"...Michael Bull draws on the “cultural theory” of Horkheimer and Adorno to argue that, thanks to the iPod, urban space has in many ways ceased to be public space and has become fragmented and privatized, each person retreating into his own inviolable sphere and losing his dependency upon and interest in his fellows. This process not only alienates people from each other, it enables people to retain control over their sensations, and so shut out the world of chance, risk, and change..."
What made Mr. Jobs?
David Brooks says in The New York Times, Oct 6 2011 :
"...Look at the Steve Jobs obituaries. Over the course of his life, he combined three asynchronous idea spaces — the counterculture of the 1960s, the culture of early computer geeks and the culture of corporate America. There was LSD, “The Whole Earth Catalogue” and spiritual exploration in India. There were also nerdy hours devoted to trying to build a box to make free phone calls...The roots of great innovation are never just in the technology itself. They are always in the wider historical context. They require new ways of seeing..."
The counterculture. Do we have it today?
Susan Sontag said: We live in a culture committed to unifying greeds…..everyone on the planet feeding at the same trough of standardized entertainment and fantasies of eros and violence….How one wishes that some of its (the iconoclastic spirit of the 1960s) boldness, its optimism, its disdain for commerce had survived……
Here is one of us trying rather pathetically to 'escape' our culture...
Artist: Stuart Carlson
I read Mr. N R Narayana Murthy has called Mr. Jobs “Michelangelo of the computer era”. It made me chuckle.
I associate Michelangelo with a cathedral and I once saw in Mr. Jobs iconoclastic Kabir who is associated with bazaar, far away from a cathedral.
Thursday, October 06, 2011
“(death) is the destination we all share. No one has ever escaped it. And that is as it should be, because Death is very likely the single best invention of Life. It is Life’s change agent. It clears out the old to make way for the new.”
Ken Auletta :
"...he was a great, transformative, and historical figure."
(The New Yorker, October 5 2011)
If contemporary god-builders — seeking to stave off death with blue-green algae, Bikram yoga and cryogenics — are more crass and materialistic than those in Gray’s story, ultimately they fail to appreciate the same point: that life seems to get much of its meaning from the fact that it ends.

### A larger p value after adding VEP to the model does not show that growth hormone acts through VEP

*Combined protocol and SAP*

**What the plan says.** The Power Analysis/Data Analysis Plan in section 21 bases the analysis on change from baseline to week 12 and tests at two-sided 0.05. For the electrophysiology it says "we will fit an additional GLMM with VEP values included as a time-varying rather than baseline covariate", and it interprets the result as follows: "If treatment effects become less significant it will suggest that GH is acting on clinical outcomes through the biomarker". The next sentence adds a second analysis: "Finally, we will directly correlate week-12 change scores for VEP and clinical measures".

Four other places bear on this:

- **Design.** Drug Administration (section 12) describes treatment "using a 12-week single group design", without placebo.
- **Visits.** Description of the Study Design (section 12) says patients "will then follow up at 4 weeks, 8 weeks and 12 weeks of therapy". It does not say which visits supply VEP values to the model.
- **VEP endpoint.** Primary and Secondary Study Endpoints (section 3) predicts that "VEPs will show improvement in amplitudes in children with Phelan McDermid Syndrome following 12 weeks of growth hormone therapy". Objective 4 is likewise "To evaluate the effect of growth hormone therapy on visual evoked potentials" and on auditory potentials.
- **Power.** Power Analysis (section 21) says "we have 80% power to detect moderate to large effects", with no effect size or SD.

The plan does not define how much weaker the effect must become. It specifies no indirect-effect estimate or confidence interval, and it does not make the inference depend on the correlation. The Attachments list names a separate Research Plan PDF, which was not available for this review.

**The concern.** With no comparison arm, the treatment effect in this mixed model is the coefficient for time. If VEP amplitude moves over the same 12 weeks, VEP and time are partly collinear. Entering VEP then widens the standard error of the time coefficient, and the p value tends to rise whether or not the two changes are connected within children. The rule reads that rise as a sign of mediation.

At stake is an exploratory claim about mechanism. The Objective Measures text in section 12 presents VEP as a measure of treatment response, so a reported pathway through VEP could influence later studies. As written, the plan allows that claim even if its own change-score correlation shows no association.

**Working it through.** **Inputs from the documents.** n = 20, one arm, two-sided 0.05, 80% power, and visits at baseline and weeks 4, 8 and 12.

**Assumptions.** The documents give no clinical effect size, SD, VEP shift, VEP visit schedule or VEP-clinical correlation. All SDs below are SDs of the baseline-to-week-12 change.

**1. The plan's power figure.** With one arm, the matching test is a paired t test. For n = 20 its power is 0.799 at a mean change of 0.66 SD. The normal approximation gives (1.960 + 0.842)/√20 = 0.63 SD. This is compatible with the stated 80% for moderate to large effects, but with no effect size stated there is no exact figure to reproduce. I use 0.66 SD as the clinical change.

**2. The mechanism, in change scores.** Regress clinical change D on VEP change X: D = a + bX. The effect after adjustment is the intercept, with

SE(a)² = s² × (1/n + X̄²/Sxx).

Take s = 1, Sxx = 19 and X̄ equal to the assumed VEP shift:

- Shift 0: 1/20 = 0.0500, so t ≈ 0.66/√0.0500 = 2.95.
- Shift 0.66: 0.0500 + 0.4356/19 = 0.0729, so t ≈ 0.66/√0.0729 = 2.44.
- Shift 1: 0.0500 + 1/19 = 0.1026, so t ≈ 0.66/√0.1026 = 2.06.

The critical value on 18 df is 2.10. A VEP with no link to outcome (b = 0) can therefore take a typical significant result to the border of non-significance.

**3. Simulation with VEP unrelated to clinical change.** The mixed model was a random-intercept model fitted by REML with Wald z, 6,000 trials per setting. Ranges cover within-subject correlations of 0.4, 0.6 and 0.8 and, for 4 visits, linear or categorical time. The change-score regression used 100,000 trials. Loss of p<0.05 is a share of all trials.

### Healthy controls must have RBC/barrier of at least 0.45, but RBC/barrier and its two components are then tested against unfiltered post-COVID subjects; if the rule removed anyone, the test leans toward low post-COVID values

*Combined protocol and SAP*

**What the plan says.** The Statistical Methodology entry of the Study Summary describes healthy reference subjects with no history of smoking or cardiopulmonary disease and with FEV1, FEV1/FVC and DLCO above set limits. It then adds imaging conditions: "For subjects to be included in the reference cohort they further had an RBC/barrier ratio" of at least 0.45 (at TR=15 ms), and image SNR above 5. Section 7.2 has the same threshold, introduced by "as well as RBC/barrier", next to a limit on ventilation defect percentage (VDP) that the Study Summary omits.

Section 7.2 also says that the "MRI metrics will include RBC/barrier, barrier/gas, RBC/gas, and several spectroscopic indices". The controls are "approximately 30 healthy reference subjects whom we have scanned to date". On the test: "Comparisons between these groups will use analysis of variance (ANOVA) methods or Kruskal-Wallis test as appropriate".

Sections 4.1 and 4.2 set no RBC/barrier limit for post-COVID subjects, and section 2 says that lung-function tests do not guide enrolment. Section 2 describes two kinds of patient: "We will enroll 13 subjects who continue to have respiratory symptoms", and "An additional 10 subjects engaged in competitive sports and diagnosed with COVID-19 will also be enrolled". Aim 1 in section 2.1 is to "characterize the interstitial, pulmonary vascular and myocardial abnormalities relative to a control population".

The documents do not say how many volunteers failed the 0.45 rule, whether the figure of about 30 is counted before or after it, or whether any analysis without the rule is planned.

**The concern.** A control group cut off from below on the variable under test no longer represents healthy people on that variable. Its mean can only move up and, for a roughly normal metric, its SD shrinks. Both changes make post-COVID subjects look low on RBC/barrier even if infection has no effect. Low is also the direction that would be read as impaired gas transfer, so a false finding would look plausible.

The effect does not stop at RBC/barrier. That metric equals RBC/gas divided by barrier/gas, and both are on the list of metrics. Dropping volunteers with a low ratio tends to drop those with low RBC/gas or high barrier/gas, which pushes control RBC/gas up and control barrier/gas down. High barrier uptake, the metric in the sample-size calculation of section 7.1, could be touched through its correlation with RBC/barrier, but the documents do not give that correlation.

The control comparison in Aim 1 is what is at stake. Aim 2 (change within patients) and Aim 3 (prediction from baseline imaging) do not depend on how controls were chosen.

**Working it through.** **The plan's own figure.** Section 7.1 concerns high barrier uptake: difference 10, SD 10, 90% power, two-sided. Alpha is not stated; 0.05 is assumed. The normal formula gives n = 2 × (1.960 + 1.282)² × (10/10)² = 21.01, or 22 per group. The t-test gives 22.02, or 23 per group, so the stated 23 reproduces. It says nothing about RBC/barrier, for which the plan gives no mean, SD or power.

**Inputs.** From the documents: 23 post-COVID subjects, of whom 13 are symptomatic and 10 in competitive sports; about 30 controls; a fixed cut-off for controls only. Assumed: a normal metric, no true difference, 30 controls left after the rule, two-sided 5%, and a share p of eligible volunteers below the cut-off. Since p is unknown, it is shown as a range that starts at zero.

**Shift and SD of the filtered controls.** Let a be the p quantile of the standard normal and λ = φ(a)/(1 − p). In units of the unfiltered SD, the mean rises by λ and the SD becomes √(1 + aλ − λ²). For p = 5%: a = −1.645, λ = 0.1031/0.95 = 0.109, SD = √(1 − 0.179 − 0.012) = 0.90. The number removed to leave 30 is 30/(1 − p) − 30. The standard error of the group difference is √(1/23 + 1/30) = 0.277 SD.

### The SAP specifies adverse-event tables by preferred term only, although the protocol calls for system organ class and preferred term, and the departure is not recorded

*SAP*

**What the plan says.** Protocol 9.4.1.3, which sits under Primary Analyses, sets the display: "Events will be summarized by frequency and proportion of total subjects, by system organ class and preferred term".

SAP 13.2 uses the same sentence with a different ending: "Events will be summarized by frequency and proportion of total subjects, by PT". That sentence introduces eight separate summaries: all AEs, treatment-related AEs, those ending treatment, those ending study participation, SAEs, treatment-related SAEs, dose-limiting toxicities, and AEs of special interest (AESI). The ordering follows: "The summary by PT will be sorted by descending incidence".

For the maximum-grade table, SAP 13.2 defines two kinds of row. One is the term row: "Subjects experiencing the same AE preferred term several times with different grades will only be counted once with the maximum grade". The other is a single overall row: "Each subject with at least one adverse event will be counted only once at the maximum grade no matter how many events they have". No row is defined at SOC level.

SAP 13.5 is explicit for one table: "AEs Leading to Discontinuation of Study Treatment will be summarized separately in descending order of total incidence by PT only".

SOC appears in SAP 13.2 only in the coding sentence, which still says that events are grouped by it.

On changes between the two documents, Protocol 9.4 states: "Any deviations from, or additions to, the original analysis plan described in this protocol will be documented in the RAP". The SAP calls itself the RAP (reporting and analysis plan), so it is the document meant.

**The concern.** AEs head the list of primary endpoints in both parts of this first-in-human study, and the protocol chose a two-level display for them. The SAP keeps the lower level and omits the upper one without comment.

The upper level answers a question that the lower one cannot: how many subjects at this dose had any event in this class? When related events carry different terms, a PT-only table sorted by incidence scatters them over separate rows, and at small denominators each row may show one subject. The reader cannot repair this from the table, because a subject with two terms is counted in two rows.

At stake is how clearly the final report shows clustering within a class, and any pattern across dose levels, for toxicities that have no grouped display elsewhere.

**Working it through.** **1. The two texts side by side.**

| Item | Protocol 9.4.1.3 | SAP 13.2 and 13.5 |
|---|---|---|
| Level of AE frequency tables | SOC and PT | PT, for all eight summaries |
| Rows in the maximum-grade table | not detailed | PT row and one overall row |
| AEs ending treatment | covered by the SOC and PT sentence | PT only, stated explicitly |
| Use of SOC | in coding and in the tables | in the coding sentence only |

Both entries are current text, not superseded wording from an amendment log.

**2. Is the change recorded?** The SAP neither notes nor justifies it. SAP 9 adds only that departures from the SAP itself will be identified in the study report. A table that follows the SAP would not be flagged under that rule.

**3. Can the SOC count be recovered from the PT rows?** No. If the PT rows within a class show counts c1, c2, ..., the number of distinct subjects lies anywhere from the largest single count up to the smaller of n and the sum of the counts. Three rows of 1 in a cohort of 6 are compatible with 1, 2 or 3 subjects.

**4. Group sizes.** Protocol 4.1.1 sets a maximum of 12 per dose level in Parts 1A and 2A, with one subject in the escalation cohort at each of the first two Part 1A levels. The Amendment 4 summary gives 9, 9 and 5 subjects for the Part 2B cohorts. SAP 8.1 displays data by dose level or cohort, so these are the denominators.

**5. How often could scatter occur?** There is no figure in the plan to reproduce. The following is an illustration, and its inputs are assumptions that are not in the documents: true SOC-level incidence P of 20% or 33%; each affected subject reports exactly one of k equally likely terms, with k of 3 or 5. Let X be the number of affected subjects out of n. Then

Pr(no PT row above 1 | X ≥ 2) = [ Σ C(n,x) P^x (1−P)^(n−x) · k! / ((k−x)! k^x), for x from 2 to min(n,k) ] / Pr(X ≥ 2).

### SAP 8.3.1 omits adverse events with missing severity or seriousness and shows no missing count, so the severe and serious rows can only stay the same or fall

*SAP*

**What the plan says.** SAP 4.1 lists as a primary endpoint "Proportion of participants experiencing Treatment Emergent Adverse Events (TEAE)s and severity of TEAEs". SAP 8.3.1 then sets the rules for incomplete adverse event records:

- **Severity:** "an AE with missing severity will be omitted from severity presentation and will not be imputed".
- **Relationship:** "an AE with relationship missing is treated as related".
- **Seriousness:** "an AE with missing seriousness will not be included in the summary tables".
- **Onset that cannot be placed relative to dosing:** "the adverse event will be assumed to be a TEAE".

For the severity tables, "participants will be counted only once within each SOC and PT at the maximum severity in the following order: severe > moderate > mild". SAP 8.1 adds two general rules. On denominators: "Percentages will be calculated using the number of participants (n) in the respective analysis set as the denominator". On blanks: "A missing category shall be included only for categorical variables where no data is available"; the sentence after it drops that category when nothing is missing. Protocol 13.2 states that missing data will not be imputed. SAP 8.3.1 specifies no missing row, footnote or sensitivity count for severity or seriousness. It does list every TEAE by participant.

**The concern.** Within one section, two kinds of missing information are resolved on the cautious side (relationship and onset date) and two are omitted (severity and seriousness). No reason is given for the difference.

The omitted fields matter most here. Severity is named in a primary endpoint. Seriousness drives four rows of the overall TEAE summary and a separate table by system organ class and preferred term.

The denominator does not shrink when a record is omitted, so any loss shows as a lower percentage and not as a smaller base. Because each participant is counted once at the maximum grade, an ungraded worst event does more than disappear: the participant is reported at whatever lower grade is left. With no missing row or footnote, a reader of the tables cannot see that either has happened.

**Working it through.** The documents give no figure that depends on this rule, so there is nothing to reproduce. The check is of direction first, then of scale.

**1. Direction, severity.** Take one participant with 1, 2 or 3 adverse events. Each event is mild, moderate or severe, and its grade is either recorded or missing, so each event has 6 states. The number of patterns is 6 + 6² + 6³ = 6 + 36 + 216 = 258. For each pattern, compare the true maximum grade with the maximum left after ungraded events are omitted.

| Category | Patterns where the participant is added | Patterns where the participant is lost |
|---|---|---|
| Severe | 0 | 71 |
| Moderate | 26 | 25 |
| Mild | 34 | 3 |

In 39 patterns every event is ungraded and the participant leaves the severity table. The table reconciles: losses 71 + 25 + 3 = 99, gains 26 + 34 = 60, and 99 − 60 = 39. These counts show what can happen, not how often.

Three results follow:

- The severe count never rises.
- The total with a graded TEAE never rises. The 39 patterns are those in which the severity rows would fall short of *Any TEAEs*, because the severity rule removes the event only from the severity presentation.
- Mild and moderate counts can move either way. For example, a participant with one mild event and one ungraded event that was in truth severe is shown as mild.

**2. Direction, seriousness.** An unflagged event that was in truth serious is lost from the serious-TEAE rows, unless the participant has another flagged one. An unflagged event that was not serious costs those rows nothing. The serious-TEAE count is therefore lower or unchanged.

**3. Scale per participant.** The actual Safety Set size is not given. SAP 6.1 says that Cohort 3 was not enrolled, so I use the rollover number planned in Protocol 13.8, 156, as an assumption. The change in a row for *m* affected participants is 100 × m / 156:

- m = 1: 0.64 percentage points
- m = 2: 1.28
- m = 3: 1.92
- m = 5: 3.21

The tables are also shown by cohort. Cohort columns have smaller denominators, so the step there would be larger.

MIKE DAISEY, one of the great solo storytellers of contemporary theater, when asked "What do you think of Mr. Jobs as an artist?" by CATHERINE RAMPELL:
"Well I think that Steve Jobs’s tremendously effective as an artist in that sense. However, it’s deeply unfortunate that he sold out his ideals.
This is someone who had an opportunity to transform the world with these devices and then did. He started as someone whose devices were forged out of piracy, and today it’s the most locked-down computer company in the world. As a capitalist I’m sure that it’s very attractive. But if we’re talking about him as an artist, I’d say that he completely lost track of his ideals."
(The New York Times, Sept. 30 2011)
I am grateful to Mr. Jobs for a PC having graphical user interface and Toy Story (1995)
But clearly US President Barack Obama went overboard when he said: "...he changed the way each of us sees the world."....What does he mean by "each of us"?
The New York Times, Sept. 30 2011 claimed: Neuroscience suggests that Apple's smartphone activates the part of the brain associated with feelings of love and compassion.
If this is true, I wonder if it is good or bad for humanity.
There has been some great humour created at the cost of the late Mr. Jobs.
The funniest of them is the episode of The Simpsons "Mypods and Boomsticks", 7th episode of 20th season first aired on November 30, 2008.
When Lisa Simpson complains to Mr. Jobs about the stiff bill and pleads for a concession, Mr. Jobs replies: “People think our slogan is 'Think Differently' but our real slogan is 'No Refunds'.”